Things in Jars Is a Deliciously Dark Take on Fantastical Victorian England

“As pale as a grave grub she’s an eyeful.”

So begins Things in Jars, the third novel by beloved Londoner and author Jess Kidd. Just like it’s first sentence, Things in Jars is unique, complex, yet undeniably beautiful. Kidd’s prose is so daring—using stunning imagery and unpredictable, rare language—that I often found myself pausing while reading, taking time to bask in the beauty of a metaphor or pausing to reflect on a rhetorical question. And, like just like the author’s textured prose, Kidd has built a story that is winding, beautiful, and complex.

Things in Jars follows Bridie Devine, a renowned and savvy detective in 1860’s London, as she suddenly must uncover the kidnapping of Christabel Berwick, a strange child who is rumored to have supernatural powers. As Bridie sets off into the dark underbelly of Victorian London to rescue Christabel, she must confront an array of crooked characters as well as unearth disturbing truths about her own past. The plot is dark and gritty, but with an undeniable grain of optimism resting underneath. The novel constantly questions what it is to be human by blurring the lines between fantasy and reality.

The novel succeeds effortlessly on many fronts. Aside from the daring plot and Kidd’s stunning prose, what perhaps struck me most about the books was the unique cast of characters. Bridie herself is a masterclass of a protagonist—she’s bold and daring, but also plain fun and genuinely a joy to follow throughout her journeys. Aside from being a detective extraordinaire, Bridie is quick witted, a loyal friend, and a bit edgy in the best way, wearing a dagger strapped to her thigh and constantly smoking “Prudhoes Bronchial Balsam Blend” from her personal pipe. The ensemble cast of characters continue to flesh out the novel’s world. Ruby Doyle, for example, the ghost of a boxer who rises from his grave wearing only a top hat, unlaced boots, and underwear to traipse around London pursuing adventures, is a constant source of amusement throughout the plot. And Cora Butler, Bridie’s 7 foot tall housemaid, is a seemingly terrifying presence who ends up having a truly loyal heart. The goofy characters provide a much needed levity from the darker subject matters of the novel—the sweet romance between Bridie and Ruby and the blossoming friendships between the characters not only allow a break from the macabre subject matter, but also illustrate Kidd’s impressive range as a storyteller.

Perhaps the most prominent character in the novel is London itself. Kidd was brought up in London, and the city informs much of her writing. Her depiction of the city in Things in Jars is one of a dark and mysterious metropolis: The novel opens with a surreal storm, as the Thames rises from torrential rain, flooding basements and overwhelming the London streets. What’s more, her portrayal effortlessly toes the line between historical fiction and a darker fantasy world. Between the recurring image of the ominous raven throughout the plot and the threat of characters constantly lurking in the shadows, the reader often questions whether Kidd has brought them into a mysterious past, a Poe-like fantasy, or some combination of the two.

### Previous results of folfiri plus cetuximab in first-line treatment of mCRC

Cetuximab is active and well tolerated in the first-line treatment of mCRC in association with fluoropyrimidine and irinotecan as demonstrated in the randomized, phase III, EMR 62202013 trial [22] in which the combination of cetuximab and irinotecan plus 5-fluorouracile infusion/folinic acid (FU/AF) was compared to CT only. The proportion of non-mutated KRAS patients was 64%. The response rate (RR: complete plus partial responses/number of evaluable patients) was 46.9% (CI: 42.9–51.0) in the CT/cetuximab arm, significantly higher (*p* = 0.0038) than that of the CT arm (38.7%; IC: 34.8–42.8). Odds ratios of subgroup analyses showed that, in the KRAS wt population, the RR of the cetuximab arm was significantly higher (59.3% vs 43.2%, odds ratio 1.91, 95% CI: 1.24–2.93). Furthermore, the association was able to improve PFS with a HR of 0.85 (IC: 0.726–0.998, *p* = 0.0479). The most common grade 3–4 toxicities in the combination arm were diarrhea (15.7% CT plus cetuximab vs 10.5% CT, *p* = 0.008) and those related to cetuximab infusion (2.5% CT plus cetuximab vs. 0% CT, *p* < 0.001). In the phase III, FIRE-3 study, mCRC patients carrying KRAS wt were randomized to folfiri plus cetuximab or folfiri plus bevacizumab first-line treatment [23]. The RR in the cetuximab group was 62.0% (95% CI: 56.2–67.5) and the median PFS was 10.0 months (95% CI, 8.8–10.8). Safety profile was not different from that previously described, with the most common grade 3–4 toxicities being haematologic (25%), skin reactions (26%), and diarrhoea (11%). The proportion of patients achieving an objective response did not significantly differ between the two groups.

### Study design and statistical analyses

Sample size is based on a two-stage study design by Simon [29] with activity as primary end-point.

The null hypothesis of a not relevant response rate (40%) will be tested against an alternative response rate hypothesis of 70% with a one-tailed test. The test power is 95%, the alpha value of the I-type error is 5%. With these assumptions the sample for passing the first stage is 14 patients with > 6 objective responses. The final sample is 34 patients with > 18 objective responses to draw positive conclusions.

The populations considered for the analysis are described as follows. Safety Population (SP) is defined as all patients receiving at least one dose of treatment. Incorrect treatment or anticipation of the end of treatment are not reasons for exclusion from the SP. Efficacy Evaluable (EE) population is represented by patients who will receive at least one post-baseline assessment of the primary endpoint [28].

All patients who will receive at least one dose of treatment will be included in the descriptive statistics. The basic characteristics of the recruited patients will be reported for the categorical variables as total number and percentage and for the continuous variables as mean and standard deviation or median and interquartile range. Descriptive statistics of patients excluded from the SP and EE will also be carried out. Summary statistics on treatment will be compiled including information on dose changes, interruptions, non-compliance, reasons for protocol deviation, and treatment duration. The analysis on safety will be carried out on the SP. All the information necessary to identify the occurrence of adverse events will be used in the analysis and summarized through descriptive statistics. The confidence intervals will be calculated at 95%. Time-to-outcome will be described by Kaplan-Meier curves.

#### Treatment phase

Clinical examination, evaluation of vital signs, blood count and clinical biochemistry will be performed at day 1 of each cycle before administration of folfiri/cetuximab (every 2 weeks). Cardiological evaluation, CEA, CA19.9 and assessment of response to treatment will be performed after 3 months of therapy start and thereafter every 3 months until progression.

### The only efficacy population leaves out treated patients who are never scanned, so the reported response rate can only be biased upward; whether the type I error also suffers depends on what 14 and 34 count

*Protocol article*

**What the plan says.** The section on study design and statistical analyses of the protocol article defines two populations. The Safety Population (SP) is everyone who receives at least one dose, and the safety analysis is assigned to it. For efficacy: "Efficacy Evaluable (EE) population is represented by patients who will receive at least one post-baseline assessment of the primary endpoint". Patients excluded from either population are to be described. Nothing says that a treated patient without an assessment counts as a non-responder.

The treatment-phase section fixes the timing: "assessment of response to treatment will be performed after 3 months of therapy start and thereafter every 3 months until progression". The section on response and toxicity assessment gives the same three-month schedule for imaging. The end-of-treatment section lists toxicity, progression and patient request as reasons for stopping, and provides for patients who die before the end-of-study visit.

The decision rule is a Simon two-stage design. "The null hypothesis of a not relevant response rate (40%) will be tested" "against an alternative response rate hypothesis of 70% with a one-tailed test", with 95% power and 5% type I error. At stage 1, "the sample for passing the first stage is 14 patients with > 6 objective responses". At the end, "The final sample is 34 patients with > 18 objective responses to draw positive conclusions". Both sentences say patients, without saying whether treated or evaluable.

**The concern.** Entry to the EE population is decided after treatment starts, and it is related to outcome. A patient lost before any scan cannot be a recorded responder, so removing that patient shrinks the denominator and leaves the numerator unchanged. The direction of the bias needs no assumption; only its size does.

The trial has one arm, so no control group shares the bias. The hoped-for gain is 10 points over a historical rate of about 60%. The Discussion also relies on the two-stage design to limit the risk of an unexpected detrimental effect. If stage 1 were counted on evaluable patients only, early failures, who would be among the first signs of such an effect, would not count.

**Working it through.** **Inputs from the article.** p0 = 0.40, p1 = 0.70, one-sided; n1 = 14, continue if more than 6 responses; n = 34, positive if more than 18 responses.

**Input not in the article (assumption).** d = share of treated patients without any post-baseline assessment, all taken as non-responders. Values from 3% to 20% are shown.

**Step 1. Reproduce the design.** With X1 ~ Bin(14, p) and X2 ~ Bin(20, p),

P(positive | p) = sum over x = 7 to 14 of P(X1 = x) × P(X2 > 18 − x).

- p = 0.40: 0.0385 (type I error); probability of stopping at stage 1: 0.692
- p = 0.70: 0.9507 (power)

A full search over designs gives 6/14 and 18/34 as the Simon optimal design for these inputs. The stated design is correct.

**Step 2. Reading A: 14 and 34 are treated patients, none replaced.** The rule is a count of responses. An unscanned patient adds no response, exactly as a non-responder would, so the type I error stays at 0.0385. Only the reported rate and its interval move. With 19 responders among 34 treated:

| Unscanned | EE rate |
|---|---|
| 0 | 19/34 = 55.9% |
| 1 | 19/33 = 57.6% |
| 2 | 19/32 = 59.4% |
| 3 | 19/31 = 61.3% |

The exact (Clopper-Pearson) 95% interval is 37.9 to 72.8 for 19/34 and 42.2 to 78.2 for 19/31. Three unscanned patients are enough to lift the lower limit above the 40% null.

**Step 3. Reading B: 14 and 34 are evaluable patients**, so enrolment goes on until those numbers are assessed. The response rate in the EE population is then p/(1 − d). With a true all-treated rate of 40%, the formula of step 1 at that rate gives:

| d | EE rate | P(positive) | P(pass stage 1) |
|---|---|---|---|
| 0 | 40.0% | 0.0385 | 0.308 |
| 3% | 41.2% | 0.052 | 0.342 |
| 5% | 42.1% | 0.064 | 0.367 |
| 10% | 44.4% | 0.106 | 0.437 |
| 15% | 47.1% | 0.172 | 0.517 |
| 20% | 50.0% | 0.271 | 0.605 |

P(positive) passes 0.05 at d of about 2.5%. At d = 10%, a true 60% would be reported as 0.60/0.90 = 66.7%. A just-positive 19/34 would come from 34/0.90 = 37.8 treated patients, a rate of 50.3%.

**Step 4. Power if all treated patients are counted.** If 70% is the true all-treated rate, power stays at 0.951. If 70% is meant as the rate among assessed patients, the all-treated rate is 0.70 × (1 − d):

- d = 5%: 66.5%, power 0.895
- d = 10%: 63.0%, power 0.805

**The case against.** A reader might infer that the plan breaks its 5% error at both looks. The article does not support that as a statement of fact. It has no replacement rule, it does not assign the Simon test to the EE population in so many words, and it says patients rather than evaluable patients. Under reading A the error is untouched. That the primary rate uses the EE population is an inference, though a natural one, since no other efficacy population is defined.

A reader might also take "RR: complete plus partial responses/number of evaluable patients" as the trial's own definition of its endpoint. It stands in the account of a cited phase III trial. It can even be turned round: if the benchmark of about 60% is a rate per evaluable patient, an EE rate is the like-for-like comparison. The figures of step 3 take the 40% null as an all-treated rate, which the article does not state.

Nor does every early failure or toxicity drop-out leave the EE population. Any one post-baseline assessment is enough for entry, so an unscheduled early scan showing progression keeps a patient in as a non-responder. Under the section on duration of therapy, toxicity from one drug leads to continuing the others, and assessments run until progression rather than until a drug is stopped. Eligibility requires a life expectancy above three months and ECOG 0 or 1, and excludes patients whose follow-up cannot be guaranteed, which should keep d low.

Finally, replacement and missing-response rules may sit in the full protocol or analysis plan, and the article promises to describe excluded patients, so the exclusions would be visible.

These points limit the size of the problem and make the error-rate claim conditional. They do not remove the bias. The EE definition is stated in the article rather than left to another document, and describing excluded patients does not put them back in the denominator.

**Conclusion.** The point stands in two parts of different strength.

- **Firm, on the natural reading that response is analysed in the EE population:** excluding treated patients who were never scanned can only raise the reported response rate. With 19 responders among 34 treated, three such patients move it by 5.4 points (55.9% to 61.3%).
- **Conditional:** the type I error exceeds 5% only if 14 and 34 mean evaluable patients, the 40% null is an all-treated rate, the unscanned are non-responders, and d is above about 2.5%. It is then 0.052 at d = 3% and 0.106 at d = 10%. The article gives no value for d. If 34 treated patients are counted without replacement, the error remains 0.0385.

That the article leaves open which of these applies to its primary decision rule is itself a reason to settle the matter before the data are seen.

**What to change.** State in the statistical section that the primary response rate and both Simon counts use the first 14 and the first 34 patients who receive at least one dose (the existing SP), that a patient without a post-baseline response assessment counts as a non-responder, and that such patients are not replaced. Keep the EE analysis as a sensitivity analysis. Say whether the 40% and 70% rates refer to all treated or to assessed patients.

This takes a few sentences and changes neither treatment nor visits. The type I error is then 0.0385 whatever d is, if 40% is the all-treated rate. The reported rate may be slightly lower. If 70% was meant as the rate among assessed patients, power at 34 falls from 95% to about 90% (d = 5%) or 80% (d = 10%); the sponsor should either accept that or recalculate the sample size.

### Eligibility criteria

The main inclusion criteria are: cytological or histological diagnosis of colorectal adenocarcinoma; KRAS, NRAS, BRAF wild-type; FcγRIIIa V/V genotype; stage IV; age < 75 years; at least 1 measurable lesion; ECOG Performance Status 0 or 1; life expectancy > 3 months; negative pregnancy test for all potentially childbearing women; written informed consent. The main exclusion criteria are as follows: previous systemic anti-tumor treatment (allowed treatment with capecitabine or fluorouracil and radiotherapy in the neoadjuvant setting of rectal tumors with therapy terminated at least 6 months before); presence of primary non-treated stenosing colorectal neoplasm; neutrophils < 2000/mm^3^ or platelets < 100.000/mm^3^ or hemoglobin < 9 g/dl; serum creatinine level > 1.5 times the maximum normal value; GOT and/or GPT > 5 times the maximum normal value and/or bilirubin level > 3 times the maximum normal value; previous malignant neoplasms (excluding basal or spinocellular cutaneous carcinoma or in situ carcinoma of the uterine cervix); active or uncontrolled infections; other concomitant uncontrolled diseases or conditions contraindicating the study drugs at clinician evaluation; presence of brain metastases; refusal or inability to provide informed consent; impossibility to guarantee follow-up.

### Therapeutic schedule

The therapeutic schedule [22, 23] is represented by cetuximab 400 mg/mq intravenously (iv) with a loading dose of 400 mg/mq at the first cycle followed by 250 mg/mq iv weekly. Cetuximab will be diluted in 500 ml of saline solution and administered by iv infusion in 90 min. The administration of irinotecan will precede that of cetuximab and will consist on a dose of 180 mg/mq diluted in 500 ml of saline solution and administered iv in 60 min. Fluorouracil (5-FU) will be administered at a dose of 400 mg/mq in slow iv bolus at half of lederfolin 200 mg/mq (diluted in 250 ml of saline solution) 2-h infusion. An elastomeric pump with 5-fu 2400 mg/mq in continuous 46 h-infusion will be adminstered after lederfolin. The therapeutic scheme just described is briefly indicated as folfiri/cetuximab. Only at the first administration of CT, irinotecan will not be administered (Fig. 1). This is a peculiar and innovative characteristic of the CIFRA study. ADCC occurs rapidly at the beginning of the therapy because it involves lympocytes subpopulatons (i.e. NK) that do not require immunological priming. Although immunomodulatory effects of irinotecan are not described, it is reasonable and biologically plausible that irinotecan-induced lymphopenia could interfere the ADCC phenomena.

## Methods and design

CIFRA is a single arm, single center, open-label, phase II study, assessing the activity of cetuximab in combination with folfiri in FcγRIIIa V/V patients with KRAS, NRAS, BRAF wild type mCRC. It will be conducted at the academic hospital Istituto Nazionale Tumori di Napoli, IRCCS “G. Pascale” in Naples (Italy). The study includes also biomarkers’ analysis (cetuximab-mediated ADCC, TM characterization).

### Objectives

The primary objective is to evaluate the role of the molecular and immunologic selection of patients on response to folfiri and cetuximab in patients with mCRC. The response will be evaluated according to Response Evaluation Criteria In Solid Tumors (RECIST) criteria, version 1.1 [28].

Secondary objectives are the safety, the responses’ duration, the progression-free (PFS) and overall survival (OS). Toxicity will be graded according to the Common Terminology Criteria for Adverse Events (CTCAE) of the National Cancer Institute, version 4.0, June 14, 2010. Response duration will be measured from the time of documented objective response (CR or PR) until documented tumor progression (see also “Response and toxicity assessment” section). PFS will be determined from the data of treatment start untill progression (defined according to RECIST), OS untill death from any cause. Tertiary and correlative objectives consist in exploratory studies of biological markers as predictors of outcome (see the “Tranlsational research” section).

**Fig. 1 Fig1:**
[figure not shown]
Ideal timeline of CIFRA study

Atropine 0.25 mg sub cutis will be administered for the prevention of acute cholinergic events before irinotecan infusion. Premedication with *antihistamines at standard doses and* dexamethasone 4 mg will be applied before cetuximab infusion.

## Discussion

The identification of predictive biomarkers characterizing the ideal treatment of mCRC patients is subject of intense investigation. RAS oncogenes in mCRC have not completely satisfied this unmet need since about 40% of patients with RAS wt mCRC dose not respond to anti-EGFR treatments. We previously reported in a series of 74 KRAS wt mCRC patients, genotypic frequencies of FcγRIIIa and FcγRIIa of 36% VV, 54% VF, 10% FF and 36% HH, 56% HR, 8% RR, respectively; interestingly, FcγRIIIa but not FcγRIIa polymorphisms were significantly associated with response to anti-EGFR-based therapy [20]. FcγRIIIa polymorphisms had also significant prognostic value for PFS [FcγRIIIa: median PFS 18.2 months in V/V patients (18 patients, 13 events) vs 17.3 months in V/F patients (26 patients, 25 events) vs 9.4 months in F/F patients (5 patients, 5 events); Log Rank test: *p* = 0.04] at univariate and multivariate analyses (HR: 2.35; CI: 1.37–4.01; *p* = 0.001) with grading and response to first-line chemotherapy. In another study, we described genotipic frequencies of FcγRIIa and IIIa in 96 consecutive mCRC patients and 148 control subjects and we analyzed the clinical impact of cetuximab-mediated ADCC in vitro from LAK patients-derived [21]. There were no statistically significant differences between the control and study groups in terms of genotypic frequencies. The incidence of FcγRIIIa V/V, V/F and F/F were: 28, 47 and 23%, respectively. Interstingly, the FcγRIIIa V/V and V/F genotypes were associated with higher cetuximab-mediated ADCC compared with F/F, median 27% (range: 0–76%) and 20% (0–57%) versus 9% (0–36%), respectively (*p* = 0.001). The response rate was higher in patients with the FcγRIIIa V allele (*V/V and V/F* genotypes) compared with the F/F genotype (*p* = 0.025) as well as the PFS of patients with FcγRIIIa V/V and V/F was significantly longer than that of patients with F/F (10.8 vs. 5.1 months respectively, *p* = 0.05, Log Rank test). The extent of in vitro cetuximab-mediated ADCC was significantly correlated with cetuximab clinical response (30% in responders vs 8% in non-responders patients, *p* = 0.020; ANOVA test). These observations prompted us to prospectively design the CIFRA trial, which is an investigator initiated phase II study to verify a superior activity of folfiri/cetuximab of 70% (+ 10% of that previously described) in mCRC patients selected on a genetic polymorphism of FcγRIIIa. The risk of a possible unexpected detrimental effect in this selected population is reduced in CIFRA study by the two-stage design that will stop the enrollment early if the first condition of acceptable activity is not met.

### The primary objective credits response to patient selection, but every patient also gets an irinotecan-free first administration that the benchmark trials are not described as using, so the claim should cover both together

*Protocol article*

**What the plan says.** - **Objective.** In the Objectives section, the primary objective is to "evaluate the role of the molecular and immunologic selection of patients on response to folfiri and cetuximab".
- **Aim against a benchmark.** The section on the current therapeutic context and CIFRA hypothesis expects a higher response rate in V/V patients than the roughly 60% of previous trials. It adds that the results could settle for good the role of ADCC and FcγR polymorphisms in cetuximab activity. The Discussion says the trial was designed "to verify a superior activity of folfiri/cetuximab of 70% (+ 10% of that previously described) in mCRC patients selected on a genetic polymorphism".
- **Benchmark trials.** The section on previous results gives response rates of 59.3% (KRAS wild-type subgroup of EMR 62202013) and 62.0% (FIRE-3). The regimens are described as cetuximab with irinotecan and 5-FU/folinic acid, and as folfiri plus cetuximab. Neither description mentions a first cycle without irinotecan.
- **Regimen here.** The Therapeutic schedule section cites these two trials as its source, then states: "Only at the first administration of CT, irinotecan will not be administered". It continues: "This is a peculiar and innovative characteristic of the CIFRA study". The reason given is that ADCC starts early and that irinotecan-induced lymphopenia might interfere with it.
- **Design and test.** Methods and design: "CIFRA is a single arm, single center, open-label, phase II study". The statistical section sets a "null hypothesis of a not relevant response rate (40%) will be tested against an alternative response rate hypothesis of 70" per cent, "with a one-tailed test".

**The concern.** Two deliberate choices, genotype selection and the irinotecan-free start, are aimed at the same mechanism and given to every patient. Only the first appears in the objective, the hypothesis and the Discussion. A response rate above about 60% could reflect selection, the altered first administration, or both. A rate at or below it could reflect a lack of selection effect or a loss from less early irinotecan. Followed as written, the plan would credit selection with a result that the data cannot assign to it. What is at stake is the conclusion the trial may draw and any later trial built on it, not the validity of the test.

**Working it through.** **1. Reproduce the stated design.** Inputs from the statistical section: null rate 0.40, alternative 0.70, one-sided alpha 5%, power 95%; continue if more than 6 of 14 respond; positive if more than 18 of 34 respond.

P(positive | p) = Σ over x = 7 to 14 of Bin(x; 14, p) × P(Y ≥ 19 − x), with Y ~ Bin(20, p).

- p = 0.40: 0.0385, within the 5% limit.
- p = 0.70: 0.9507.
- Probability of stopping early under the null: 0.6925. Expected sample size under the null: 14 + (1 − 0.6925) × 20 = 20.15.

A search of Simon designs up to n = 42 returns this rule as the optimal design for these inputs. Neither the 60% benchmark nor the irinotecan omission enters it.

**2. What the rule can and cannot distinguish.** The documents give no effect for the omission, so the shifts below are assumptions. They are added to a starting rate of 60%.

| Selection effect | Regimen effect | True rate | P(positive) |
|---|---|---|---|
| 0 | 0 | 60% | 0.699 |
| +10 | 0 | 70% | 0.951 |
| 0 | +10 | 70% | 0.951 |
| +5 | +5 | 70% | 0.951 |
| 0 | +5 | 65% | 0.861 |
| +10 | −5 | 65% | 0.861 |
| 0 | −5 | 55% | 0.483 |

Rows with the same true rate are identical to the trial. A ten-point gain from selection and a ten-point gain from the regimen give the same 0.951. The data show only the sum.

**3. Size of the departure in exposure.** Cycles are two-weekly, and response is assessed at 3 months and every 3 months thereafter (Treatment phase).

But this is the genius of Jess Kidd’s work: she has mastered the art of literary balance. Elements of fact, fiction, hope, and despair are abundant in this novel, and each play a different yet significant role. Many have compared Kidd to the likes of Gabriel Garcia Marquez, noting both author’s inclination towards the lens of magical realism. In Things in Jars, magic is everywhere, but it somehow never makes the plot feel less real. In one scene, choral music is heard from the river, and Bridie comments that she cannot tell if it is being sung backwards or in a foreign language. In another, doctors perform public surgeries for paying audiences, and Bridie once even witnesses an anaesthetic-free amputation at St. Bart’s hospital. Despite the absurdity of both these situations, Kidd somehow manages to not only make these scenes feel not only at home in her story, but truly vital to the plot.

Aside from blending reality with the absurd, Kidd also manages to balance quite an array of emotions throughout the story. Despite the sweet romance and budding friendships in the book, Things in Jars is a story of intense cruelty. Christabel’s abduction is devastating to read, and more instances of violence prevail throughout the plot as babies are poisoned and patients are mutilated by their doctors. Death is also a theme blended throughout every facet of the plot as Bridie is a self-described “corpse reader,” and often, sweet scenes of romance and instances of violence are placed back to back. Somehow, however, this juxtaposition is never too jarring, as Bridie’s humanity and quest for good is the thread tying the plot together. Ultimately, Things in Jars is a story about how goodness can triumph over evil: in Victorian London, in a dark, twisted fantasy, and in the reality of the reader.’

Things in Jars is available from Atria Books.

Mary is a freelance writer covering culture, identity, sexual politics, and wellness. Her work has been featured in The Guardian, The Nation, Glamour, Teen Vogue, Bitch Media, Vice, Nylon, Allure, and other similar outlets. When she is not writing she can be found scheming, watching cartoons, or sending unnecessarily long emails. To see more of Mary’s work and adventures, follow her on Twitter.


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